I really like this first photo of Forrest…in a rising working trot, he is moving forward with energy and purpose. Looking closely I can see the contraction of his stomach muscles, lifting his back, withers, and neck. Too bad I didn’t let his nose out another inch, but that’s what helpful about being filmed when you ride: you can see the improvements that need to be made:
That working trot is the goal I aim for with a young horse coming 5, particularly a horse off the track as I find their biggest challenge is the complete change of balance they must adopt and relax into. For this reason one of my favorite exercises to achieve a nice, balanced, dynamic trot (or canter) is spiraling in and out of a 20 meter circle. It helps the rider (that would be me) maintain their horse’s straightness on a curved line, neither falling in or out (hopefully) and it requests the horse move off each of the rider’s legs. The spiraling out also obliges the horse to leg yield, always helpful for strengthening and working into the outside rein. As I spiral out, I simply keep that ‘leg yielding’ feeling, or perhaps a bit of shoulder fore, all the way down the long side, encouraging Forrest to continue to step well under with his inside hind- particularly to the right as that is the side of his body which he’d happily fall through the shoulder, if I allowed! So after our suppling walk work, where we also spiral in and out, we do our regular, stretchy-trot warm up, and then begin to spiral in.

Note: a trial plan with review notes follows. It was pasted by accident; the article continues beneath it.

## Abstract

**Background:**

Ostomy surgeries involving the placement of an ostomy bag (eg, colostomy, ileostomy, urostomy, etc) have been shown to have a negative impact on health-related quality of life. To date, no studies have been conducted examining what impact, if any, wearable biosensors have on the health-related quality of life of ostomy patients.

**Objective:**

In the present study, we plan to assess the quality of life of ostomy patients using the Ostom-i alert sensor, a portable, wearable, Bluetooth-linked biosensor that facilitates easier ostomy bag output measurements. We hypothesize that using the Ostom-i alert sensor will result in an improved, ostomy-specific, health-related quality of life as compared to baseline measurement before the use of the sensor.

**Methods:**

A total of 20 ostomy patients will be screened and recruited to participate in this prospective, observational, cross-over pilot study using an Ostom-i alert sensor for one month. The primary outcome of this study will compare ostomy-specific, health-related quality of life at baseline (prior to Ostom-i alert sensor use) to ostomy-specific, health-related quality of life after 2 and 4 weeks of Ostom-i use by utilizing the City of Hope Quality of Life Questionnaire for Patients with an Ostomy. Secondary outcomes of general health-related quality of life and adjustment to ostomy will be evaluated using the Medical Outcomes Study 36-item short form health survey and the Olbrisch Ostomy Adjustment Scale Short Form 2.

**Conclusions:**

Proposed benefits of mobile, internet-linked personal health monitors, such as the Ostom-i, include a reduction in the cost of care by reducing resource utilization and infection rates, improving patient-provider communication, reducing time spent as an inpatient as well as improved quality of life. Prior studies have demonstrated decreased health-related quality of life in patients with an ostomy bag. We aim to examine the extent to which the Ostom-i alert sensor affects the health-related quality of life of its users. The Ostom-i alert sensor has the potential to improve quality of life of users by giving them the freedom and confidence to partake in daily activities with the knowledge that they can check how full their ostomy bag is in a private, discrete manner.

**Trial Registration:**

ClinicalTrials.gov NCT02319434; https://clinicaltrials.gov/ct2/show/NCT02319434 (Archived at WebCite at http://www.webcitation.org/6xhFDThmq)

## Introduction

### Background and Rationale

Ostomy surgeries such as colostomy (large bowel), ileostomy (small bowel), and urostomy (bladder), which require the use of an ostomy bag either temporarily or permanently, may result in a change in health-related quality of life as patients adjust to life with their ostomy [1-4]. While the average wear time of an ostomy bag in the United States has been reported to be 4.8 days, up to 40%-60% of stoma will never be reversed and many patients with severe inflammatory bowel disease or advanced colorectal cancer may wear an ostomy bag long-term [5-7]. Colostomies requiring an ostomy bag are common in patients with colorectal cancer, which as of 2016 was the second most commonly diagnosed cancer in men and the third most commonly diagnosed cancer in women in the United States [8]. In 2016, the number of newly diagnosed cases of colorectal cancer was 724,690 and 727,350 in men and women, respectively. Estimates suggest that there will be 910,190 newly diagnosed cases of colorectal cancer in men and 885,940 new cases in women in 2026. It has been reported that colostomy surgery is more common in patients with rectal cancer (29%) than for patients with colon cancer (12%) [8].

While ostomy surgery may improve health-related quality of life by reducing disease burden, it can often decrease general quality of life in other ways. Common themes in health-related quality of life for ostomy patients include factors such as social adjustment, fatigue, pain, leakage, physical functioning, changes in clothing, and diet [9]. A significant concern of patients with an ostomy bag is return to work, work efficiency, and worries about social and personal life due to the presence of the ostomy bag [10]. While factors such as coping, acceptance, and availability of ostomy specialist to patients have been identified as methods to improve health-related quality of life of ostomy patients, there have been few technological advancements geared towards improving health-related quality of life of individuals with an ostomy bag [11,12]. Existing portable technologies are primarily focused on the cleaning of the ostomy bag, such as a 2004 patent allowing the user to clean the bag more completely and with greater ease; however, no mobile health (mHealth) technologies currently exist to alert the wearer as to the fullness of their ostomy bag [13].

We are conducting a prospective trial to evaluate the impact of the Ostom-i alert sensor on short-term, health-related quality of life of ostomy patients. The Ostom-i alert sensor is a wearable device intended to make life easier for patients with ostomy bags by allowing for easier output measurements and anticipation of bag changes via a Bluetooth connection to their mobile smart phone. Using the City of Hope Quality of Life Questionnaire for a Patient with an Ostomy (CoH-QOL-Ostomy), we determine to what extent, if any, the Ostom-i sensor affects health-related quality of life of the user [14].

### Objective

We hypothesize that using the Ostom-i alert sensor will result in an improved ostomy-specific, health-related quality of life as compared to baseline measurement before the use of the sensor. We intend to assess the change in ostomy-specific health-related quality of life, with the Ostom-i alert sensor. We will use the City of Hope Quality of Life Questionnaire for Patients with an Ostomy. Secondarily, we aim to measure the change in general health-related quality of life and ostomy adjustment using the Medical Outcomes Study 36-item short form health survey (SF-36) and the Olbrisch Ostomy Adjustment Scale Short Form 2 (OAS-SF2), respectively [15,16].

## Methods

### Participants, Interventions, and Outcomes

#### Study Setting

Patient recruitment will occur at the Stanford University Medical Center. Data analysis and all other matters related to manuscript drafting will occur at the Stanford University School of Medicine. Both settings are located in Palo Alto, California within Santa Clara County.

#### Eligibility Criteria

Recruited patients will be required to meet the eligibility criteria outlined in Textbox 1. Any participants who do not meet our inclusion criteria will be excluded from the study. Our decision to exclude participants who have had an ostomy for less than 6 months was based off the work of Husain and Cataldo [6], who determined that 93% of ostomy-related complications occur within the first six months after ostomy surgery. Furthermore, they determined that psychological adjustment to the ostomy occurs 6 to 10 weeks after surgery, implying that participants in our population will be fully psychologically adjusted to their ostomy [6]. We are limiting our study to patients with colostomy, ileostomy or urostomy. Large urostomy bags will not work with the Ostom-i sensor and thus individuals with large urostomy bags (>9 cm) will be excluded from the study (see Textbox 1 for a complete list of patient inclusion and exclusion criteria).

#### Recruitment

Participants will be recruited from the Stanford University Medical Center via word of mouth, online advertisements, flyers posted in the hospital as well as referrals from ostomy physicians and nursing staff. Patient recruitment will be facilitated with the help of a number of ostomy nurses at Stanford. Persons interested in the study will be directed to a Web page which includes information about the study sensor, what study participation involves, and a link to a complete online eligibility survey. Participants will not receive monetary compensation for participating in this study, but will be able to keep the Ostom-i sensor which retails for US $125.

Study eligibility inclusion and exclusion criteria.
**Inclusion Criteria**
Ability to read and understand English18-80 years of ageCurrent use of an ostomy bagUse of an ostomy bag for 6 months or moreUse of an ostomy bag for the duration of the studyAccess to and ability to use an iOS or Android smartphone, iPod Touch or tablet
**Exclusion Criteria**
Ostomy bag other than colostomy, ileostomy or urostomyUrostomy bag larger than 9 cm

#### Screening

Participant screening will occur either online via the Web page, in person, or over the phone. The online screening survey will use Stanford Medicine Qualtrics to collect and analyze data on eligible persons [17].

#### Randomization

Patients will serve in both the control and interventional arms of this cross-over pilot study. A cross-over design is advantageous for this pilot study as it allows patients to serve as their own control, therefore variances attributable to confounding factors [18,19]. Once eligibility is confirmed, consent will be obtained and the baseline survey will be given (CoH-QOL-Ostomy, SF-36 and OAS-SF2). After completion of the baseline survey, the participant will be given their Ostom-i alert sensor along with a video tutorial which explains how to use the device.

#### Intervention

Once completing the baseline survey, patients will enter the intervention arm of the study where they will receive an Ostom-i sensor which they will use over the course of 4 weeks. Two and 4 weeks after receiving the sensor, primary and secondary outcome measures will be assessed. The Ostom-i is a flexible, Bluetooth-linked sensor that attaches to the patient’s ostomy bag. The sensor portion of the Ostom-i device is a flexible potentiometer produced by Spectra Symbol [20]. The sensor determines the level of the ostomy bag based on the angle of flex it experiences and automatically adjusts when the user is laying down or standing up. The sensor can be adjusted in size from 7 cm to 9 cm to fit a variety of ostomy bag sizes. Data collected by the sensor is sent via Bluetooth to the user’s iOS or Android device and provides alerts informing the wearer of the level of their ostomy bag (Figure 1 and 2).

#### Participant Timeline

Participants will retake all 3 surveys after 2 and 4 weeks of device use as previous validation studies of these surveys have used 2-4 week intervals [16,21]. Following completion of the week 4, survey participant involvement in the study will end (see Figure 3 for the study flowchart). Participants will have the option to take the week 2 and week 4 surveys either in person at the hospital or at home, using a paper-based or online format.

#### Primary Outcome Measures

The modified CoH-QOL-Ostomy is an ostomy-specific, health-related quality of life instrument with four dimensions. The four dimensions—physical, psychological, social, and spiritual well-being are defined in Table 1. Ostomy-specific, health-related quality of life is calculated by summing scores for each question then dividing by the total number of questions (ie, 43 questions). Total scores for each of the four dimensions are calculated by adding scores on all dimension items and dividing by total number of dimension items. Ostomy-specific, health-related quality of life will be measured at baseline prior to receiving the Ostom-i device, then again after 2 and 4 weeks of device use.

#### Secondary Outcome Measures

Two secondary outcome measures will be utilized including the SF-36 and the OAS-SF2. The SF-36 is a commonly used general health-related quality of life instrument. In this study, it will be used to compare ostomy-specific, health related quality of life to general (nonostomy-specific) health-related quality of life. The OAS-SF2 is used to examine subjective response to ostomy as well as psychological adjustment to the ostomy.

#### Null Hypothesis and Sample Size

And then we spiral out in leg yield with my attention focusing on keeping Forrest’s neck quite straight and leading the movement with his shoulders slightly ahead of his haunches.
To make absolutely sure neither Forrest or I am relying on the evil inside rein to keep his right shoulder in line, I finish off this spiral by releasing the right rein to see if he can now carry himself and, good boy, he does.
Leaving the circle, we use some of that strengthening and suppleness we’ve just created to trot dynamically down the long side, change rein, and begin to spiral back in and out, tracking left.
One thing that’s important to note is that, with a young or green horse, I don’t spiral in any smaller than about 12 meters because anything 10 meters or less in collected work and a greenbean neither has the strength or balance for that. To keep his trust, I want to make sure I always set Forrest up for success with what he’s capable of comfortably handling.
After all, isn’t that what friends are for?